And another important caveat: it is better not to weed at all than to leave bare soil. No one knows a forest or a meadow, and the plants there feel better than in many gardens. The fact is that the shaded soil evaporates little, but bare gives everything. So do not spare money for groundcover plants – they are cute, elegant and will greatly facilitate your life.
To dig or not to dig?
Don’t dig deep! Conducting digging with the turnover of the reservoir, you bury microorganisms, accustomed to live from above, to the depth-where they die, and the inhabitants of the dungeon raise to the surface, where they have no life. Moreover, excessive diligence you facilitate the fate of numerous pathogens. The depth of the processed layer should not be more than 15 cm. do not dig, but loosen!
I know a garden in which the earth is not dug at all. To plant trees and bushes, the owner makes a cruciform cut in the turf, pushes the edges, rakes out a little earth, inserts the seedling and tramples the cut. It’s done! Incidentally say, is growing have him all, and is growing well. He cuts the grass around the seedlings with a trimmer. He has only two flower beds, and during the initial processing he dug them up. But he plants powerful and tall flowers on the same principle as trees. Bloom great!
I’m not that extreme, but I hardly use a shovel. The treated land is loosened with the usual Fokine planar cutter. With his help, I prepare a place for planting and conduct weeding. Only on long-term turf it is necessary to undertake a shovel. When I plan a new flower bed, I remove 10 cm of turf, put it in a pile. A month and a half will turn out decent compost. Then I dig a ditch on the perimeter of the flowerbed to a depth of 40-50 cm I insert into it strips of slate or iron (if the flowerbed is angular) or 2-3 times rolled film (if the edges should be smooth). This barrier will protect planting from rhizomatous weeds by 80 percent. Then I select the roots from the territory of the flower bed, level the surface and fall asleep last year’s compost to the desired height. Now you can plant or sow.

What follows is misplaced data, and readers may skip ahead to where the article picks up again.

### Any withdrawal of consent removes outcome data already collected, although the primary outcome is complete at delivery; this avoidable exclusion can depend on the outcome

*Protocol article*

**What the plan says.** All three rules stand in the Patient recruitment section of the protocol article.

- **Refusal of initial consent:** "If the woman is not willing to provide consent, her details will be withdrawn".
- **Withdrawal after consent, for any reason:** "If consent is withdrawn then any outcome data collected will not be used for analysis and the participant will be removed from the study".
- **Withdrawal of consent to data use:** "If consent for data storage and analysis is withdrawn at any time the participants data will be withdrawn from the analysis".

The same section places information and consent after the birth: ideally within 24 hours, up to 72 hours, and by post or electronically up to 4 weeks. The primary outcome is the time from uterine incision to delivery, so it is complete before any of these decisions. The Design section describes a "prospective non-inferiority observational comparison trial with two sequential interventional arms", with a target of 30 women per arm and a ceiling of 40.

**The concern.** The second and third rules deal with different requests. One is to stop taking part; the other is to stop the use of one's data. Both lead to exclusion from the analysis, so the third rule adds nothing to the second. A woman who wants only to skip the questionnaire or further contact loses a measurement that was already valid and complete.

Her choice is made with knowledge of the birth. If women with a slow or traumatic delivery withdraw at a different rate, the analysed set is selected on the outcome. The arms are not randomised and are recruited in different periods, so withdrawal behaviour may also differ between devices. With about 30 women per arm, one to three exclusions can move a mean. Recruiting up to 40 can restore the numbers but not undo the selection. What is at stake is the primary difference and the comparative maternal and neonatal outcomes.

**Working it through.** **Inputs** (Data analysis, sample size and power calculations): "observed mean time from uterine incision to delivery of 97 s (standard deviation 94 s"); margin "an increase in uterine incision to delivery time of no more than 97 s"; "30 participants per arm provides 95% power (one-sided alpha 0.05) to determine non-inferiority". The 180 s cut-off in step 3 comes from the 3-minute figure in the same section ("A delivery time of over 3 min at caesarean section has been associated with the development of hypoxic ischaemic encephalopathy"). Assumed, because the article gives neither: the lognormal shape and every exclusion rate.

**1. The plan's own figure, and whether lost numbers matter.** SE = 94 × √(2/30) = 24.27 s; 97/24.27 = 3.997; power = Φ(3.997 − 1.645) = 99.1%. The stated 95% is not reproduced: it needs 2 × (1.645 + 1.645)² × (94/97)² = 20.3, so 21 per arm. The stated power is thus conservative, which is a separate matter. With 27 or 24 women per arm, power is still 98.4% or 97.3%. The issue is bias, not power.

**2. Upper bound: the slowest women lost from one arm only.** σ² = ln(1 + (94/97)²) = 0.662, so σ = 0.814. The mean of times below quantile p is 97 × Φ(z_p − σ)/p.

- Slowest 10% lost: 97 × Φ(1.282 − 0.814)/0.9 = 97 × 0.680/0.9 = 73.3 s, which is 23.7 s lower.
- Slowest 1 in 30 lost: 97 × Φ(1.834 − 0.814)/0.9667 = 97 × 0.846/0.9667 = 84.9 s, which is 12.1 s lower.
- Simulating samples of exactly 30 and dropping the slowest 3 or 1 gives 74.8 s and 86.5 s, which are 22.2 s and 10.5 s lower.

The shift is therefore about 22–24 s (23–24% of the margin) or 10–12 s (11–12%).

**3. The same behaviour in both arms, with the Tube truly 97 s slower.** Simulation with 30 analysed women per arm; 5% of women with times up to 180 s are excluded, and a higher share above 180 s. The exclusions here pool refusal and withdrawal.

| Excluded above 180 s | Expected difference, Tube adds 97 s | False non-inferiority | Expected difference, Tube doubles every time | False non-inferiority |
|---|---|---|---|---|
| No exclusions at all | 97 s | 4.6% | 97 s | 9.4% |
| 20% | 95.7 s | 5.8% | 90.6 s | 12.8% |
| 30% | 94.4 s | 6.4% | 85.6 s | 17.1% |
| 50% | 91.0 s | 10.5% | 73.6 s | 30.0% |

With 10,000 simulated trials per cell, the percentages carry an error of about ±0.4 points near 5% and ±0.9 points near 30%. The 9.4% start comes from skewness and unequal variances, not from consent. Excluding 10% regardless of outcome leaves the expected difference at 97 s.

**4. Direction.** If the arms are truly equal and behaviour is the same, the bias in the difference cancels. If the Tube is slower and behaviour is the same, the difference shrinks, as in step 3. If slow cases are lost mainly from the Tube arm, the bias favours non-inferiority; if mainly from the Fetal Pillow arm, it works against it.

The eternal question: manure or chemistry?
In any soil fertilizer is better to make fractional. A single application of fertilizer can cause a shock to the plants, and instead of the expected result, you will get the opposite.
The choice of fertilizers and methods of their application is the subject of many years of disputes. I will not go into details of a problem, I will tell only that, in my opinion, there are three main parties of gardeners: admirers of mineral fertilizers; adherents of natural agriculture (only manure, compost, ashes, etc.); gardeners without firm principles (use both compost, and ashes, and mineral water).
I refer to myself, rather, to the party of “naturals”, but with significant amendments. The fact is that in nature, there is no one to make manure or ash. The only truly natural fertilizer is plant residues processed by soil flora and fauna. Hence a simple conclusion: the more useful fungi, bacteria and other living creatures in the soil, the better its composition. Therefore, I try as much as possible to use the so-called technologies of effective microflora. In addition, I use drugs of natural origin: salts of indolylacetic acid for enhanced root formation, succinic acid to stimulate seed germination and some others.